Linux - SoftwareThis forum is for Software issues.
Having a problem installing a new program? Want to know which application is best for the job? Post your question in this forum.
Welcome to LinuxQuestions.org, a friendly and active Linux Community.
You are currently viewing LQ as a guest. By joining our community you will have the ability to post topics, receive our newsletter, use the advanced search, subscribe to threads and access many other special features. Registration is quick, simple and absolutely free. Join our community today!
Note that registered members see fewer ads, and ContentLink is completely disabled once you log in.
If you have any problems with the registration process or your account login, please contact us. If you need to reset your password, click here.
Having a problem logging in? Please visit this page to clear all LQ-related cookies.
Introduction to Linux - A Hands on Guide
This guide was created as an overview of the Linux Operating System, geared toward new users as an exploration tour and getting started guide, with exercises at the end of each chapter.
For more advanced trainees it can be a desktop reference, and a collection of the base knowledge needed to proceed with system and network administration. This book contains many real life examples derived from the author's experience as a Linux system and network administrator, trainer and consultant. They hope these examples will help you to get a better understanding of the Linux system and that you feel encouraged to try out things on your own.
Click Here to receive this Complete Guide absolutely free.
I was wondering if it was at all possible to have a forward slash in a filename under linux or any other unix/unixbased operating system. For obvious reasons it would be illadvised, considering the way directories are separated in linux/unix, but I was just wondering if there was any way to force it, and what might happen if you did.
What would happen if you tried to download a file named as such from a operating system with a filesystem that supported such a name? Would the linux/unix system automatically rename it or crash or try to put it in a directory or what?
If an application tried to open such a file to write it using the system call open, it would be interpretted as an attempt to open the file "file" in the directory "test".
If the directory "test" exists and is writable, then I guess "file" would be created inside "test". If "test" does not exist or it is not possible to create a file within it (e.g. because of the permissions on the directory), the open system call will fail, and the application (if it is written properly) should notify the user of the failure.
In some cases I would imagine applications would spot a problem, e.g. in some file selectors where the path and the file name are separate, I would guess some file selectors would simple concatenate the two with a '/' between then - in this case the behavior described above would occur. Some might spot that the file name contains a '/' and complain. That's down to the application and/or GUI framework which is big used.
$ touch test∕file$ file test∕file
$ echo Test >test∕file$ ls -l$ ls -l
drwxr-xr-x 60 Peter Peter 4096 2008-08-19 08:28 Books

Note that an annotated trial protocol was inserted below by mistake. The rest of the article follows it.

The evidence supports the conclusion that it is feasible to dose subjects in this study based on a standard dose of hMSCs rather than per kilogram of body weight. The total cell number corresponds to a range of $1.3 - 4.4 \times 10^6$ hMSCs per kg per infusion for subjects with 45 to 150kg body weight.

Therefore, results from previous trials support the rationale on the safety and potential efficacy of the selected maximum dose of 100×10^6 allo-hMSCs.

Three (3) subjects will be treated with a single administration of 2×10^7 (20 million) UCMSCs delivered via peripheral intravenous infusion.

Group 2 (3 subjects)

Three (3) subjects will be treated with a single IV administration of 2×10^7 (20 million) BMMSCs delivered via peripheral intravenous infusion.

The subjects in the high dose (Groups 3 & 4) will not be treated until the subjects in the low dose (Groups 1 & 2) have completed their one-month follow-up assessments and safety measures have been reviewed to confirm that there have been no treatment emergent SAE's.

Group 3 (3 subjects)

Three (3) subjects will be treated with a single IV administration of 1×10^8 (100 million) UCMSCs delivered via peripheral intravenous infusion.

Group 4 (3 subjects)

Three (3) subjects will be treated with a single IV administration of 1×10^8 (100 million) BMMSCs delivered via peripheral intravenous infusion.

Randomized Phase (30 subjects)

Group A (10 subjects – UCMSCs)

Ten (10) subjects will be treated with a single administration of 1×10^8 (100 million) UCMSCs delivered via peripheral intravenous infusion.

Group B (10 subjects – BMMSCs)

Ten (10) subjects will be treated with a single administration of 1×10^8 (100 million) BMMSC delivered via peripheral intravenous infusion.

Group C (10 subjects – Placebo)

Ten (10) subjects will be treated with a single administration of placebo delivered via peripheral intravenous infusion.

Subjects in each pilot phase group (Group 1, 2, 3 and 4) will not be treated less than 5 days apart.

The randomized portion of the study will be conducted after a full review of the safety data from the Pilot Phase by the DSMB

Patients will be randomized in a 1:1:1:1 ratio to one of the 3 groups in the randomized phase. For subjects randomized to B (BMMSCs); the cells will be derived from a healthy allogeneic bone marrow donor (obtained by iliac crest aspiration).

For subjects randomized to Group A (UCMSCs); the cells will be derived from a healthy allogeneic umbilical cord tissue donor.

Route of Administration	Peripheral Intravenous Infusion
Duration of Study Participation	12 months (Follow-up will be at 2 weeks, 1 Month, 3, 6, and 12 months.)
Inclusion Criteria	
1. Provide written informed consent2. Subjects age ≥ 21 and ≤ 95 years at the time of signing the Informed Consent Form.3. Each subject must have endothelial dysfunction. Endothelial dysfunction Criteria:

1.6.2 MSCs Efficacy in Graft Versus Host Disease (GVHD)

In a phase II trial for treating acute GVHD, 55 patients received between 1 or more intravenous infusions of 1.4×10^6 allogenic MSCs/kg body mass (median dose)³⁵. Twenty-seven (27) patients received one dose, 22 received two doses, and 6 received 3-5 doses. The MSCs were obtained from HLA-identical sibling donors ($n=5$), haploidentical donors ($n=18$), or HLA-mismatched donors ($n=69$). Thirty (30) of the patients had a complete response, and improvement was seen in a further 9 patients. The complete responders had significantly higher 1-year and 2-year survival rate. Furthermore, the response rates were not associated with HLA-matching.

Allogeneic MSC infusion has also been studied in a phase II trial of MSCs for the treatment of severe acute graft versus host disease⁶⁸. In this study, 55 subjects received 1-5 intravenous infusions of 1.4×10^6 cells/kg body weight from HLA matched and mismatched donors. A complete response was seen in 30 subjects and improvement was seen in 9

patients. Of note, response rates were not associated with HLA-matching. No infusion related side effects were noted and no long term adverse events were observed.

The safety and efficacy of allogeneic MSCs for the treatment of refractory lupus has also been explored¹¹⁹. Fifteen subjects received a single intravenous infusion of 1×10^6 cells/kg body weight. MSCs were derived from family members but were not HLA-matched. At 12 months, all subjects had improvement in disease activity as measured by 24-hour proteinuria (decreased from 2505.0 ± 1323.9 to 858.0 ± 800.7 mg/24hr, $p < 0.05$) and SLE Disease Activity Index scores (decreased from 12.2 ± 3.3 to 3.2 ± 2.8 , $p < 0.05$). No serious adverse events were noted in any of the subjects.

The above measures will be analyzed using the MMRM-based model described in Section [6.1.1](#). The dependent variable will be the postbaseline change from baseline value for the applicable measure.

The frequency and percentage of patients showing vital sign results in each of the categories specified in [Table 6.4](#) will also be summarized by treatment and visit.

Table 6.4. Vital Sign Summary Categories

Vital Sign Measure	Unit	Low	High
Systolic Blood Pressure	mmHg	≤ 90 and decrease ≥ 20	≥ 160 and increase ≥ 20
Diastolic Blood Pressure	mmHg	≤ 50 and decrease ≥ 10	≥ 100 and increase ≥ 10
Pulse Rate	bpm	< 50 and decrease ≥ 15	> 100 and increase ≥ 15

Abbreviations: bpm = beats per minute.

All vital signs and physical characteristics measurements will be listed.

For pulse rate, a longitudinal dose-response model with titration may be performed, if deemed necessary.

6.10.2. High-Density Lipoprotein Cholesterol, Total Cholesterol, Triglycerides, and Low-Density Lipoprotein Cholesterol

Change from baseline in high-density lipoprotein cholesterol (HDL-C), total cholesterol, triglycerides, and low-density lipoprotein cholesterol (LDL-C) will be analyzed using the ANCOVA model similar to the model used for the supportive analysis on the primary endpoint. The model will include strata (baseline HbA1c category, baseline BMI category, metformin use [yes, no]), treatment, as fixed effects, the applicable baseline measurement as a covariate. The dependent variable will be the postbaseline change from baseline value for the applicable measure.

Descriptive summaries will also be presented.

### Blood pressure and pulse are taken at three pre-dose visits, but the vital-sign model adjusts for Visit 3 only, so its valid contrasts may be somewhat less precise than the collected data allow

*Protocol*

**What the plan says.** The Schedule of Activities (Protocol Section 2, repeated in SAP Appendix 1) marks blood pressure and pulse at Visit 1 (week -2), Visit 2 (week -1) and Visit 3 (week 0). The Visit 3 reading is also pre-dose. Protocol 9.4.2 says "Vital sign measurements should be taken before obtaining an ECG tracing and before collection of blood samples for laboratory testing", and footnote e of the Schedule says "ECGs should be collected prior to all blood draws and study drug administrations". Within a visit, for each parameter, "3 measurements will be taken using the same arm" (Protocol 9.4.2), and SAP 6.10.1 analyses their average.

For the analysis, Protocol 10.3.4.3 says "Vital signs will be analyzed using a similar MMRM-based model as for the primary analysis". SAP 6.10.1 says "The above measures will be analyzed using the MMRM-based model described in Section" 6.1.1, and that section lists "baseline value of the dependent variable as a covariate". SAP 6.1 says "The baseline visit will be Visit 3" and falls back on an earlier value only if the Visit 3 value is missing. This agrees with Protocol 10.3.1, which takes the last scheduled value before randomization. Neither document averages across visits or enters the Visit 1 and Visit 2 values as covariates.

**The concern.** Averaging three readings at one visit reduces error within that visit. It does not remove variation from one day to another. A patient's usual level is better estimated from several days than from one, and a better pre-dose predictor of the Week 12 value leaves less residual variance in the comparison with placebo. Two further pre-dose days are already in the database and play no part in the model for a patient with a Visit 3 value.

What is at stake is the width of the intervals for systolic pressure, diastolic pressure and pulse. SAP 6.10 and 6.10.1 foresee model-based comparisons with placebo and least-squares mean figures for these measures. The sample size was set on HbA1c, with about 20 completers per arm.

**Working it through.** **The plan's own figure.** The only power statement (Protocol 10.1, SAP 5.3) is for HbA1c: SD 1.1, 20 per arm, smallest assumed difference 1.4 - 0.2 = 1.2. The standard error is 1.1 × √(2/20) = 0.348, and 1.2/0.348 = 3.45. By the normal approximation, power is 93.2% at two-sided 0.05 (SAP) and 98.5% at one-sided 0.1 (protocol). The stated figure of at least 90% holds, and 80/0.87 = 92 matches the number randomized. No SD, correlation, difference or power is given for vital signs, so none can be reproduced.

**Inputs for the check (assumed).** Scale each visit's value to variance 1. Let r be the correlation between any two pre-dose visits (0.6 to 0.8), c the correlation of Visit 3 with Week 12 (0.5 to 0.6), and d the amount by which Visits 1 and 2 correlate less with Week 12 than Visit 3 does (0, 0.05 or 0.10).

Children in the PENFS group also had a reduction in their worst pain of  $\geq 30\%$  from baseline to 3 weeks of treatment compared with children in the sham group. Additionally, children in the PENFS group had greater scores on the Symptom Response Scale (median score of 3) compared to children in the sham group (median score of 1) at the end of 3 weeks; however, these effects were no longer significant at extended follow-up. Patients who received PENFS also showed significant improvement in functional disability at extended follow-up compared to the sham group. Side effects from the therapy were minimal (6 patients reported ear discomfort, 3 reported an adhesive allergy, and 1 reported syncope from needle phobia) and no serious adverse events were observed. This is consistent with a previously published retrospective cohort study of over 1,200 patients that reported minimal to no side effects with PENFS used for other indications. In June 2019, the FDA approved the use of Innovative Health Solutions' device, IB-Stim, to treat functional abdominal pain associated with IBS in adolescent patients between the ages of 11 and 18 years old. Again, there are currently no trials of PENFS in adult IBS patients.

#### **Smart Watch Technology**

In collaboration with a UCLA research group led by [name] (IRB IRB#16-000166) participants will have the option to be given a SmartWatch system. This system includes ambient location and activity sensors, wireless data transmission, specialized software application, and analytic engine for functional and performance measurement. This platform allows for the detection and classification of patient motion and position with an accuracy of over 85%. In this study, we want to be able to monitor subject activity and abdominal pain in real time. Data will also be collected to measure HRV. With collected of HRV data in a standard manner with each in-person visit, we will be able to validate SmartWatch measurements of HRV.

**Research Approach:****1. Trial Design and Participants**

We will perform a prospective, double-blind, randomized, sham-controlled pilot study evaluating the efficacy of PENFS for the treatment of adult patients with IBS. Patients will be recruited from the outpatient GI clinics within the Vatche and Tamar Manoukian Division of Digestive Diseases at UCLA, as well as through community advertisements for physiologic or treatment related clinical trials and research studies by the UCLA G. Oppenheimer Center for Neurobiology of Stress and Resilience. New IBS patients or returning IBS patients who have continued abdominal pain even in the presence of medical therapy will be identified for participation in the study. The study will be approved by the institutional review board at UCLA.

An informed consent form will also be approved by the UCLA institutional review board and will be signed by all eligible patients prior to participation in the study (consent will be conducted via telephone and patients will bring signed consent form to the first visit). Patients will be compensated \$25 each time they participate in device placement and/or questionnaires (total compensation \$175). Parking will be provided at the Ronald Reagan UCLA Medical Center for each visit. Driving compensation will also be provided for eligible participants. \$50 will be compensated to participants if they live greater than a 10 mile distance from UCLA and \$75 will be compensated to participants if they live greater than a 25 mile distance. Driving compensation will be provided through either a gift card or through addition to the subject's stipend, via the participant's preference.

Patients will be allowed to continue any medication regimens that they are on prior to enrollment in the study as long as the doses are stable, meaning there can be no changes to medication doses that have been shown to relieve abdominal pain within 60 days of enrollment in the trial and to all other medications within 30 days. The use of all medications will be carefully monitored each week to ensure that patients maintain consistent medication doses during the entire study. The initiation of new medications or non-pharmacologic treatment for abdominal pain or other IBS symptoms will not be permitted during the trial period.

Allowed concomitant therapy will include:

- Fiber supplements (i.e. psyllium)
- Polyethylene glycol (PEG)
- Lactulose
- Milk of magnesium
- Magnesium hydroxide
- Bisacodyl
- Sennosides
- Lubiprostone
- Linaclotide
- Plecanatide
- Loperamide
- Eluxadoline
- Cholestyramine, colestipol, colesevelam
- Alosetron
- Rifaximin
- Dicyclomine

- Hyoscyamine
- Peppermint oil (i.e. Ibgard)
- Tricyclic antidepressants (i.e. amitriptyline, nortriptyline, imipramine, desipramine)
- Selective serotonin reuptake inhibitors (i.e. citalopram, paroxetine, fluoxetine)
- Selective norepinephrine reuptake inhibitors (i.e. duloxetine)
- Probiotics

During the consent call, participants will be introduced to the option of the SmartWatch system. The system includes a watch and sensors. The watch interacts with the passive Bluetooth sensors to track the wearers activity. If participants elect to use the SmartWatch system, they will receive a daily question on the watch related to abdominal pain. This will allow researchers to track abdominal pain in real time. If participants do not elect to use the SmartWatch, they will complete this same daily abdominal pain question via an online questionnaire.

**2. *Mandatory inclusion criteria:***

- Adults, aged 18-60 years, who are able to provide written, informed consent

drwxr-xr-x 2 Peter Peter 4096 2008-08-18 03:31 Desktop
drwxr-xr-x 2 Peter Peter 4096 2008-08-19 08:28 Documents
drwxr-xr-x 9 Peter Peter 4096 2008-08-20 15:00 Downloads
drwxrwxr-x 5 Peter Peter 4096 2008-08-19 15:10 iMacros
-rw-rw-r-- 1 Peter Peter 11927 2008-08-22 06:10 maxout.gnuplot_pipes
drwxr-xr-x 6 Peter Peter 4096 2008-08-19 08:29 Pictures
drwxrwxr-x 3 Peter Peter 4096 2008-08-20 11:41 Scripts
-rw-rw-r-- 1 Peter Peter 5 2008-08-24 09:30 test∕file
drwxr-xr-x 2 Peter Peter 20480 2008-08-19 08:29 Wallpapers
$ file test∕file
test∕file: ASCII text
$ ls test
ls: cannot access test: No such file or directory
My secret? That's not a /, it's a unicode character that displays as a /.
Last edited by PTrenholme; 08-24-2008 at 12:36 PM.
Or for example, what stops me from writing a "interpreter" such as perl, bash, awk, whatever owned by my user (because they are not set suid by default anyway) that interprets any suid/sgid script (or even binary) as a command that runs "bash -p" or whatever in suid?
Slash is an illegal character for a file name, period. It is *the* path component separator in all *nix systems. This is hard coded into the kernel, and utilities, which adhere to this restriction. Ultimately, all pathnames are passed to system calls, where the kernel does path component splitting using forward slashes as the separator.
<snip>Or for example, what stops me from writing a "interpreter" such as perl, bash, awk, whatever owned by my user (because they are not set suid by default anyway) that interprets any suid/sgid script (or even binary) as a command that runs "bash -p" or whatever in suid?
If that's all you wanted to do, look at the chmod command. You can set the s flag on an executable so that executable will run with the permissions of the user setting the flag. So you, as root, could write the interpreter and let your users run it.
Of course your users can't do that since you have to be the user setting the flag. (Without that restriction the permission model would be meaningless.)
So, bottom line, was your question about the *NIX security model? There are books on that subject, and, of course, the NSA-instigated "SELinux" project which can raise the security level of Linux to "military-grade" security if you use it.
at Dolphin when I make a folder with a slash as part of a filename it automatically converts it to a fraction slash (Unicode 0x2044).*Any other attempt of forcing a folder with a solidus as part of its name (renaming a folder, having a folder with the three different kinds of slashes as name) will throw some error.